Liza Hinchey is a Limited Licensed Professional Counselor (LLPC) in private practice at Trinity Family Counseling Center. Liza completed dual Master’s degrees in Clinical Mental Health Counseling and Art Therapy from Wayne State University, and works with individuals, families, and groups across a range of presenting issues.
While some of my younger clients are indeed comfortable sitting on my couch and talking for a full session, more often than not an environment that incorporates play into the therapeutic relationship is more productive and welcoming for young children.
For some, depending on their personality and developmental level, play is more of an “ice breaker,” or a non-threatening way to help them feel comfortable opening up to a therapist. They play with their guardians and their teachers, so this familiar activity can help them feel at ease. In these scenarios, we may actually be engaging in more traditional “talk therapy”—we just happen to be playing a game at the same time.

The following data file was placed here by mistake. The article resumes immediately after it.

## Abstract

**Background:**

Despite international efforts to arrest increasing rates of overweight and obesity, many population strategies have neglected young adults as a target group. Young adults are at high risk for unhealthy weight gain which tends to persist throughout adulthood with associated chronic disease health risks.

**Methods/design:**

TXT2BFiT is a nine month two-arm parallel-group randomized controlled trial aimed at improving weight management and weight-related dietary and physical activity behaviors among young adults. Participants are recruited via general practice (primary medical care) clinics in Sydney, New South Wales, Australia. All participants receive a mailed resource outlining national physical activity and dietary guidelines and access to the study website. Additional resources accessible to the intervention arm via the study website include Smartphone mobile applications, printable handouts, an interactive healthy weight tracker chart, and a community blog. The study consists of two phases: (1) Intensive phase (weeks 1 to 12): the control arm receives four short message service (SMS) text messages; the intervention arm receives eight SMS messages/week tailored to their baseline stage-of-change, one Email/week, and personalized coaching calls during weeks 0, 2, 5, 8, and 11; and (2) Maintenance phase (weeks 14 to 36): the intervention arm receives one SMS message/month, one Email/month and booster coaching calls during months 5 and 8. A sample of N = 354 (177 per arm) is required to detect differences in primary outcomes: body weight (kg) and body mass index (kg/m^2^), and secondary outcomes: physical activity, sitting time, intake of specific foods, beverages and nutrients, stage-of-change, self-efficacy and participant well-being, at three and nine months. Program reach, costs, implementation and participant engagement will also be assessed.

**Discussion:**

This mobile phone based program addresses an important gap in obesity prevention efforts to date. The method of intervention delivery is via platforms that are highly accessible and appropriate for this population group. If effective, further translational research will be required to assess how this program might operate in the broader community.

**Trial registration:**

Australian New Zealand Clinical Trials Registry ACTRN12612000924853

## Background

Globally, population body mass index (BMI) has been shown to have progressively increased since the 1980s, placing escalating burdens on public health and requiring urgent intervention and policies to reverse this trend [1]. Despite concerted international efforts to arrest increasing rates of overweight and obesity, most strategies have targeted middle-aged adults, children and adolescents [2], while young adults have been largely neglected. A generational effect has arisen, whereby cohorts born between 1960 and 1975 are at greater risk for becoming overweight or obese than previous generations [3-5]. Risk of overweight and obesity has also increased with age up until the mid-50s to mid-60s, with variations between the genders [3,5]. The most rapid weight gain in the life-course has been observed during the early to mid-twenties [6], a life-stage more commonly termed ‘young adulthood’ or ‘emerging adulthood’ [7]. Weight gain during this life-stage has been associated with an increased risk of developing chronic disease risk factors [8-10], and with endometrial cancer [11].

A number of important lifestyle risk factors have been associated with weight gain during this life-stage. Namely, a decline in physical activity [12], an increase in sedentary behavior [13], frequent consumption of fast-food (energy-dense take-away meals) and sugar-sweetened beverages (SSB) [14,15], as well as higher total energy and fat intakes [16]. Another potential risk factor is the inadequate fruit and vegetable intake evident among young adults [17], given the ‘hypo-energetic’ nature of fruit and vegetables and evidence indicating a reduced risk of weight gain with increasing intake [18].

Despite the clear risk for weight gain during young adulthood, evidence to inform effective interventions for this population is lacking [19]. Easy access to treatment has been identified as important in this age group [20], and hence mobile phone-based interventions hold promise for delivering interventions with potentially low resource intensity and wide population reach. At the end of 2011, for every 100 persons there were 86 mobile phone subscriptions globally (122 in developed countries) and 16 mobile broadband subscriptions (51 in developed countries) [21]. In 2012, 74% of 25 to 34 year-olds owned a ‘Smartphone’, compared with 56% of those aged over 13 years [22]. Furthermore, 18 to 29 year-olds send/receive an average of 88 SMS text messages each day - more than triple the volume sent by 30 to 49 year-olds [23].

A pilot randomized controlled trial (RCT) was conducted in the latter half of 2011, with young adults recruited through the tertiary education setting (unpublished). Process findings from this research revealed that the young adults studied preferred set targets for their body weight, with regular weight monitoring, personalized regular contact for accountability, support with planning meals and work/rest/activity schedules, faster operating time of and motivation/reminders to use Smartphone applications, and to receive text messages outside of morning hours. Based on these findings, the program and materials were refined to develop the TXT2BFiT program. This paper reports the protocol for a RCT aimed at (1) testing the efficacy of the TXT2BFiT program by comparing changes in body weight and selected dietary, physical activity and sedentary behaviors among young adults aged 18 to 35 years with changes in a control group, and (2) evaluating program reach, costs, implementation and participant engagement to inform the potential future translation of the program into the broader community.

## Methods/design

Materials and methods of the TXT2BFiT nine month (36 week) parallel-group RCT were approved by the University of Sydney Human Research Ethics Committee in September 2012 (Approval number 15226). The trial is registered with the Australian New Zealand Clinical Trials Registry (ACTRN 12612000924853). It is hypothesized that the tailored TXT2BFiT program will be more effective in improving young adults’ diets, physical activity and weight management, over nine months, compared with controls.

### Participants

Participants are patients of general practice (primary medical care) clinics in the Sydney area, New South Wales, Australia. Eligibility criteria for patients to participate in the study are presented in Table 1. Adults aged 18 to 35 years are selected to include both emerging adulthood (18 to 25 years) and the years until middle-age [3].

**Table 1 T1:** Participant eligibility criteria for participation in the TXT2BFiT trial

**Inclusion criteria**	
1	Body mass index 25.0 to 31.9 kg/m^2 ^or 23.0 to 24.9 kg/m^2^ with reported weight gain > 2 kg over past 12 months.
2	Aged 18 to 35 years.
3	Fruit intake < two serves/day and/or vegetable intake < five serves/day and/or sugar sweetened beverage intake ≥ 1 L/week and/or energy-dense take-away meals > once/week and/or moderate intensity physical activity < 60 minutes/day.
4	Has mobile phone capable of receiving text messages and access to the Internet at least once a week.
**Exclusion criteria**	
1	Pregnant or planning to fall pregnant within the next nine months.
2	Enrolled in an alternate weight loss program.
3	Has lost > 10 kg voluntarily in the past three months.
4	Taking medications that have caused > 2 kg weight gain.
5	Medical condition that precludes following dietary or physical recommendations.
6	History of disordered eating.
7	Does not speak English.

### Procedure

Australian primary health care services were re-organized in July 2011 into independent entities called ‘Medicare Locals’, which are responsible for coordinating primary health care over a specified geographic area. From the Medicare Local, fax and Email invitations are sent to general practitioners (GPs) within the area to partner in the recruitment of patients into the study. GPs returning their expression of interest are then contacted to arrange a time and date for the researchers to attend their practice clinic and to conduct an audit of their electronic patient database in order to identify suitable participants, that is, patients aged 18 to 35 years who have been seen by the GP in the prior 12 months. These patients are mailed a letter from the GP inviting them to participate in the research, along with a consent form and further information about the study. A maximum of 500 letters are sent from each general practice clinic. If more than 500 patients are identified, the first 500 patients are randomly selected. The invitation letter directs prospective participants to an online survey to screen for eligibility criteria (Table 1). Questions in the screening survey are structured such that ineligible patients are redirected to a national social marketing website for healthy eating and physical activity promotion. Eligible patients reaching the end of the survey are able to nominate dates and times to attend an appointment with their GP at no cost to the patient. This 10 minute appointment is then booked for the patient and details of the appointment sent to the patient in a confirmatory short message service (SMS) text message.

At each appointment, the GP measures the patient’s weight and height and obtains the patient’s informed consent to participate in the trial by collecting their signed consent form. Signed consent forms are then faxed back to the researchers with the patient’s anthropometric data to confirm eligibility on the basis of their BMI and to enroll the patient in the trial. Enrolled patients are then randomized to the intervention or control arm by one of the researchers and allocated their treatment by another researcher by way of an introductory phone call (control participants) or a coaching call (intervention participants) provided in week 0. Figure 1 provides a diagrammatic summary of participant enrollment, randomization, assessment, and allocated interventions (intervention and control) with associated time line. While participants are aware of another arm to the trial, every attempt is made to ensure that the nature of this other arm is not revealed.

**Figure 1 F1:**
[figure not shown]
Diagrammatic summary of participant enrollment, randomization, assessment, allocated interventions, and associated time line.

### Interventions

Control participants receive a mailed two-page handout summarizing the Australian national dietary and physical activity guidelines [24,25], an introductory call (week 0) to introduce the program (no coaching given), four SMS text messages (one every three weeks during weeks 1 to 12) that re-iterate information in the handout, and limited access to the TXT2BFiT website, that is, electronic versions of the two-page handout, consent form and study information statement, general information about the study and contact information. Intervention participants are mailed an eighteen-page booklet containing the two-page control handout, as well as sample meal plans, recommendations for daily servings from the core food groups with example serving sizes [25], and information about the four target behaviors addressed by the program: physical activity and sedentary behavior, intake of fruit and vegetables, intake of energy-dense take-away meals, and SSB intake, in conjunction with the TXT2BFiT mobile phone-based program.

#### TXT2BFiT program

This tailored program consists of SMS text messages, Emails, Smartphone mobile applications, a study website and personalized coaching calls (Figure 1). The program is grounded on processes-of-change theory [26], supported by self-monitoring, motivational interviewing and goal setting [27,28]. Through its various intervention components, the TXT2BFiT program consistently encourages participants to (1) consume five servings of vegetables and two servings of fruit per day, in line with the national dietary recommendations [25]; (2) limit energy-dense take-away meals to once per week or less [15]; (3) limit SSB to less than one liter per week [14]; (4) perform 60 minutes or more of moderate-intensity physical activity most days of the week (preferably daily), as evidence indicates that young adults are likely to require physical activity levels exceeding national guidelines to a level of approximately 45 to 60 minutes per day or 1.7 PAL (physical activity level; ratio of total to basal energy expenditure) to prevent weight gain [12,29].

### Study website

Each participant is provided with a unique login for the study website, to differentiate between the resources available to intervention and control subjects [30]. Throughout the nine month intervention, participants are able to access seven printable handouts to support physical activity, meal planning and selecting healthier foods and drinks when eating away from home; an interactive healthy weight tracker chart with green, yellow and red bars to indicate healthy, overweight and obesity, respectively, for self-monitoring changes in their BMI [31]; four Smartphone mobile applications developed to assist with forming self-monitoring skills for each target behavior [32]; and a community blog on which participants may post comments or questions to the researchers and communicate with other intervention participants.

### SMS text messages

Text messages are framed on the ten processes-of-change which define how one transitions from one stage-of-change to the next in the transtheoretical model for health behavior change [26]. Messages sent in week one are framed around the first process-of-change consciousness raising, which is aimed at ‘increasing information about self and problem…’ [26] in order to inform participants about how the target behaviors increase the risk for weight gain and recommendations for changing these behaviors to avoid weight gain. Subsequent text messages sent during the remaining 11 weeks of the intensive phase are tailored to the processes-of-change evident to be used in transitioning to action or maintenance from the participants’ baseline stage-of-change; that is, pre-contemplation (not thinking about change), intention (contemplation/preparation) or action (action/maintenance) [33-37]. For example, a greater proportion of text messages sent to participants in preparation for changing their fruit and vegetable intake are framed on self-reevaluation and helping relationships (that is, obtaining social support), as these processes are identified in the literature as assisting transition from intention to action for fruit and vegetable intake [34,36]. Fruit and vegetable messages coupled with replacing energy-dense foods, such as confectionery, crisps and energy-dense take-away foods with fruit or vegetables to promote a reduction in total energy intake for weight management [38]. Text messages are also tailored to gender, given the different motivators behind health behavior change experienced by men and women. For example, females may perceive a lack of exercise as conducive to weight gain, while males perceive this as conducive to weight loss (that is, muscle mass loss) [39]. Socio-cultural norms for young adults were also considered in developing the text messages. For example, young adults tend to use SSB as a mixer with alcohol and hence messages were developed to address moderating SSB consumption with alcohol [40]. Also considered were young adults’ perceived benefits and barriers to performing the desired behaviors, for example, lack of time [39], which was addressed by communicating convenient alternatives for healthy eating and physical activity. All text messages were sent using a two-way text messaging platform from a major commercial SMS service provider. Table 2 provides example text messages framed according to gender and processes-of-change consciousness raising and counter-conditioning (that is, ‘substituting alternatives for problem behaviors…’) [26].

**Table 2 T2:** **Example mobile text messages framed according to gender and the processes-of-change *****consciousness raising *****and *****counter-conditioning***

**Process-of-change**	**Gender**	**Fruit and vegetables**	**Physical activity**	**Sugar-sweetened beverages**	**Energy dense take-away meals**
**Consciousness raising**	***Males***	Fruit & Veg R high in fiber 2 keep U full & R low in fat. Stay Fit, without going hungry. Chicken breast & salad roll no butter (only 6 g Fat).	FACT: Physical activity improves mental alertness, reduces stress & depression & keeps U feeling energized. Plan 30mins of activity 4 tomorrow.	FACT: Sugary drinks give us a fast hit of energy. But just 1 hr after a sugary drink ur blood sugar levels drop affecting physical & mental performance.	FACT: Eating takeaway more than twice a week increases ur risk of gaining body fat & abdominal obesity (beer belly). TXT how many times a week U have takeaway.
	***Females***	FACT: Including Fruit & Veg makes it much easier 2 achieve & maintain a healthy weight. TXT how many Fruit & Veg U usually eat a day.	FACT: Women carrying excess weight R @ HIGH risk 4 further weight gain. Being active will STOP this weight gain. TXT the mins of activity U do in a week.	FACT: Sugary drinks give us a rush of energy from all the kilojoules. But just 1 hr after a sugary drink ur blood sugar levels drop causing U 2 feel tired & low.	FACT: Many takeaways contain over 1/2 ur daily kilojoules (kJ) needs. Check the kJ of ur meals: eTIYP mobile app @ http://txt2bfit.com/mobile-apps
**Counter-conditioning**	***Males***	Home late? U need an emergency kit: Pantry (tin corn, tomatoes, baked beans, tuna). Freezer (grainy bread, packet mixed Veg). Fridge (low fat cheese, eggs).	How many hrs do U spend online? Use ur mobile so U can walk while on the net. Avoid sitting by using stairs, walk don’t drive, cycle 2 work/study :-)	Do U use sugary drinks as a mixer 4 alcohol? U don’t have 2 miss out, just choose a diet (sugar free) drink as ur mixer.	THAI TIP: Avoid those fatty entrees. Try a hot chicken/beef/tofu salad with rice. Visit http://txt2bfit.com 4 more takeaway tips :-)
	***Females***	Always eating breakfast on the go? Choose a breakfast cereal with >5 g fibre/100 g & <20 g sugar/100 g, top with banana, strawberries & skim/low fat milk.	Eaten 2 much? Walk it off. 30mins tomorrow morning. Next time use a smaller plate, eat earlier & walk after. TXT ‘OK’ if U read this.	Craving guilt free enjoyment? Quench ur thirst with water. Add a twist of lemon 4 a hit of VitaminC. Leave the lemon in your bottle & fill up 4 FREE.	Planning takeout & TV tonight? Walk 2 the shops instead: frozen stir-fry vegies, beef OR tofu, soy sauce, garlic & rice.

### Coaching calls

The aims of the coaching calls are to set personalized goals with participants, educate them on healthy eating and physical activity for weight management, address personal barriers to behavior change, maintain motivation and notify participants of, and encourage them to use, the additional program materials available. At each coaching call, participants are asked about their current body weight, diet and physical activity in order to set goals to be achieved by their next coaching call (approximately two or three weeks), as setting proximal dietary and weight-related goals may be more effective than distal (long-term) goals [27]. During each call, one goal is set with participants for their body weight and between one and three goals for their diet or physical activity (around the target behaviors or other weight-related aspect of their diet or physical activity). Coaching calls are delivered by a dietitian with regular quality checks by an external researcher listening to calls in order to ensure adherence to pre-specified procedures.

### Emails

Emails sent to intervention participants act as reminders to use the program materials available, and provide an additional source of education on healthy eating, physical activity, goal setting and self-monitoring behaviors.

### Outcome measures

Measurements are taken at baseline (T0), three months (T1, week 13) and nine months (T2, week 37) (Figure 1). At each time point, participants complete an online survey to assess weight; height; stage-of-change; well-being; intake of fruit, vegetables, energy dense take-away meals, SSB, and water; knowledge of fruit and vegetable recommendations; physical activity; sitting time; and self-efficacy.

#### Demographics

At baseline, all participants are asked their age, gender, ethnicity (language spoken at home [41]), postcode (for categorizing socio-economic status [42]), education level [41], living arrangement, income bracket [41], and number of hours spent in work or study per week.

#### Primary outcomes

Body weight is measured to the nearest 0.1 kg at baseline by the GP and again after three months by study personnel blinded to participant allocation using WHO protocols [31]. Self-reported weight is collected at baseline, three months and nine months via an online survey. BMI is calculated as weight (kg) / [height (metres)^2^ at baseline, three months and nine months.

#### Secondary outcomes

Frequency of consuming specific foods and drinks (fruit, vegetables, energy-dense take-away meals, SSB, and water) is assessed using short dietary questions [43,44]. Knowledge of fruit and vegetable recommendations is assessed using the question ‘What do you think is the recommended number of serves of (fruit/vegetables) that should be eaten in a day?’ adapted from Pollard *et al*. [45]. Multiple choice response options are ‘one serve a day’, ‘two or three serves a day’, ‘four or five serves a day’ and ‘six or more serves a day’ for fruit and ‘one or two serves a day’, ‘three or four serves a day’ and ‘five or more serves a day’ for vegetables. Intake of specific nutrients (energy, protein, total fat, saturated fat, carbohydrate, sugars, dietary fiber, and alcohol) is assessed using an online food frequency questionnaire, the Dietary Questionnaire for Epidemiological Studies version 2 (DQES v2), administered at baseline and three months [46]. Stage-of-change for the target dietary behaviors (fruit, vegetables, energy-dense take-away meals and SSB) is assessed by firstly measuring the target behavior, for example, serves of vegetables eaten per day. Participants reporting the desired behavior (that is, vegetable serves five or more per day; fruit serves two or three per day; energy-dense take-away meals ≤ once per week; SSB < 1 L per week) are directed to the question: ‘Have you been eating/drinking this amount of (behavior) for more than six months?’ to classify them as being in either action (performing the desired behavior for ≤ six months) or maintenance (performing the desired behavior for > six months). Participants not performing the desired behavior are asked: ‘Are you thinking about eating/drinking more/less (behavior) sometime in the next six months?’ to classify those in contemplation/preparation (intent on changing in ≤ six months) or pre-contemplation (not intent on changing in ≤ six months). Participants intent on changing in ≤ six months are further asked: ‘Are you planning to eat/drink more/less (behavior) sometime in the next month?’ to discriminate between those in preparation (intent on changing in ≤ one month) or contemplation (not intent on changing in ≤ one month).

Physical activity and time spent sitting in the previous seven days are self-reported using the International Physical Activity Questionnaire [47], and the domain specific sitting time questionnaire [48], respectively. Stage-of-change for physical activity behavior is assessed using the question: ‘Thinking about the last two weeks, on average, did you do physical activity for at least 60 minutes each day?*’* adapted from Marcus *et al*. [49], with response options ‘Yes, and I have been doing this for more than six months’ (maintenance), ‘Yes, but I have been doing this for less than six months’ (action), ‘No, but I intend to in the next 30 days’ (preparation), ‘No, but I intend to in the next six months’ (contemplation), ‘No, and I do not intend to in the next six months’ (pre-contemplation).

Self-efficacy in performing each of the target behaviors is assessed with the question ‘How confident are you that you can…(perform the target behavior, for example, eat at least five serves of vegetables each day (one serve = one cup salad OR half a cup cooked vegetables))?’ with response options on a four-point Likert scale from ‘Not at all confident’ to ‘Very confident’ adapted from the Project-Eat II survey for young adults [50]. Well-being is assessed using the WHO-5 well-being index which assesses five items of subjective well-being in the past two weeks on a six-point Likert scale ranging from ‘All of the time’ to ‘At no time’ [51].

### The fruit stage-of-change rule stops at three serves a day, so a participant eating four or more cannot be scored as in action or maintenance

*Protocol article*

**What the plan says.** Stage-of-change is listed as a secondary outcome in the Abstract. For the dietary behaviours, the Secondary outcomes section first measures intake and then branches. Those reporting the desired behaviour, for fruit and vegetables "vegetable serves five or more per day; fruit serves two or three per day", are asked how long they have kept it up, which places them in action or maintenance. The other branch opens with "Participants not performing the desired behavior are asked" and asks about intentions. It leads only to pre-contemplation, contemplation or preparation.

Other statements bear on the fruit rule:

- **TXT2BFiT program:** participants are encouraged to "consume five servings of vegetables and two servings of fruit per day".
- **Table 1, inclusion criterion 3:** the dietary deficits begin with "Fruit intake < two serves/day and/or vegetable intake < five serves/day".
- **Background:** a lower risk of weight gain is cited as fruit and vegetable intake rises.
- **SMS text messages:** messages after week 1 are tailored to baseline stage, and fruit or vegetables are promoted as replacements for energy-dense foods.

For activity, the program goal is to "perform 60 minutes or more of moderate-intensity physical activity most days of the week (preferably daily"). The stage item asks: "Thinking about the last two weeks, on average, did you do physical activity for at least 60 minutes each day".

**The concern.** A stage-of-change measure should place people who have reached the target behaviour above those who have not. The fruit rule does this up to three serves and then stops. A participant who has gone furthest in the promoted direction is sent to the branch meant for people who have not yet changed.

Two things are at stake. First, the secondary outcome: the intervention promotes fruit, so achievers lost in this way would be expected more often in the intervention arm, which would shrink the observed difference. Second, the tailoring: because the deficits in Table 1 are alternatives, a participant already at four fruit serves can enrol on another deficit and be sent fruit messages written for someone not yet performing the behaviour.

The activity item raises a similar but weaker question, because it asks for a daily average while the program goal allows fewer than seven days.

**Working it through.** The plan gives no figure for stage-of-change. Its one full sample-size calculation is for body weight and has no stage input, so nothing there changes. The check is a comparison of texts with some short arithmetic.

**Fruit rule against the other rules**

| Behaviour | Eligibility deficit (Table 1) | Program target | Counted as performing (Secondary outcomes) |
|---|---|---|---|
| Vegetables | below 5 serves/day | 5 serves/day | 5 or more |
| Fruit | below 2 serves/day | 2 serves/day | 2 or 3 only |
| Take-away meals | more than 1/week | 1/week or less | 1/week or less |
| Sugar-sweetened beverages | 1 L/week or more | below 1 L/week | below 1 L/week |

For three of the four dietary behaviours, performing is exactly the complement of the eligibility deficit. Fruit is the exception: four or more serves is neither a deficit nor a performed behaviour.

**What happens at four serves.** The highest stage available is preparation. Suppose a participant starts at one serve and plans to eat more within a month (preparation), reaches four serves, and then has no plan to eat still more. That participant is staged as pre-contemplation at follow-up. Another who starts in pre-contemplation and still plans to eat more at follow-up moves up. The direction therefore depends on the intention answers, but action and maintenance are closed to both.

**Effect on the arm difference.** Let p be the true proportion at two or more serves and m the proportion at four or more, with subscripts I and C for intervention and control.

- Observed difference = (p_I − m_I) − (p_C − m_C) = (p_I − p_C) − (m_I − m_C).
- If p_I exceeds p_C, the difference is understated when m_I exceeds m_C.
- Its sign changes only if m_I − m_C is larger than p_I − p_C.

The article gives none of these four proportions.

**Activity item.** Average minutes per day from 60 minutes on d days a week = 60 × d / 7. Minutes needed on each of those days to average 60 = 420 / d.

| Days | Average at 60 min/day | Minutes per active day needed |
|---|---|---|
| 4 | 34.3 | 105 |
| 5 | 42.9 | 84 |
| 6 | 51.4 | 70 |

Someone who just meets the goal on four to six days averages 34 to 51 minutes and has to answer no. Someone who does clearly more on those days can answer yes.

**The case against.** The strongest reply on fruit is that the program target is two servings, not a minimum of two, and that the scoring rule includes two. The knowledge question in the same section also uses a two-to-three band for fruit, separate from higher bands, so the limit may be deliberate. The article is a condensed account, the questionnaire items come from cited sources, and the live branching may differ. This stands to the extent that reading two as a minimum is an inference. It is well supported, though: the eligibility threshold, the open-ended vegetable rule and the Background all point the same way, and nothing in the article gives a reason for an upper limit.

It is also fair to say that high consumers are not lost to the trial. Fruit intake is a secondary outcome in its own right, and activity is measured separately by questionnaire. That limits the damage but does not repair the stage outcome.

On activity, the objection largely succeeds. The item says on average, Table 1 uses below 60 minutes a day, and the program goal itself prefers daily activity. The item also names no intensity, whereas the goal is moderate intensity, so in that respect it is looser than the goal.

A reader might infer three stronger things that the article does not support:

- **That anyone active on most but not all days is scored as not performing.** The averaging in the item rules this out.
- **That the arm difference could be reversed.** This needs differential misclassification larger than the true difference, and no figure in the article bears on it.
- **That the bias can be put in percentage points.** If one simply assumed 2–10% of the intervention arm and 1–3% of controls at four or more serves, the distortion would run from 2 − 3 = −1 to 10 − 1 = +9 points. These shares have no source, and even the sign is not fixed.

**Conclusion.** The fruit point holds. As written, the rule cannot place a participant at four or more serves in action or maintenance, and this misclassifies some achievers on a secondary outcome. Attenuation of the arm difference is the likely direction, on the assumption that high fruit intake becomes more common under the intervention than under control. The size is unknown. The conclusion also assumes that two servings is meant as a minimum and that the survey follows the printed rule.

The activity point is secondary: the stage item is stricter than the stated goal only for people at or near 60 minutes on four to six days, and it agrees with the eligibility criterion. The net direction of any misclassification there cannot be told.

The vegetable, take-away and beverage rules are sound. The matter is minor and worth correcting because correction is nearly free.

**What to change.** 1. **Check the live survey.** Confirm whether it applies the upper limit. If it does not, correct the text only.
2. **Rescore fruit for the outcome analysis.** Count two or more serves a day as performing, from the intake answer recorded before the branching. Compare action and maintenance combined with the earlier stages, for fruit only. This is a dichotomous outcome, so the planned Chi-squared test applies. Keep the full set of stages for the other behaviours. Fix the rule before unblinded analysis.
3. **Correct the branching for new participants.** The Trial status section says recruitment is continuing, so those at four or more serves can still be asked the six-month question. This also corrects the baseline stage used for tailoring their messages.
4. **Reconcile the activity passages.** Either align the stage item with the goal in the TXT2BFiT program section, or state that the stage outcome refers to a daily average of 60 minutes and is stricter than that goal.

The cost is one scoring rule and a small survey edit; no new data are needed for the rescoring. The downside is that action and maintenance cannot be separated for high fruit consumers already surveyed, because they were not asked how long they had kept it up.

For other children, the play itself may be the main therapeutic focus. Children will often act out events and emotions that are occurring in reality in the parallel universe of play. The therapist can then communicate with them by participating in the game, guiding the child to work through feelings and struggles indirectly.
And for all children, play therapy allows them to express concepts or feelings that are difficult to put into words, gives them the undivided attention of an adult who isn’t a parent or teacher, and provides them with a safe, accepting space to be themselves. With these conditions, children can experience enormous growth, learning key emotional skills that they can one day carry with them into their adult lives.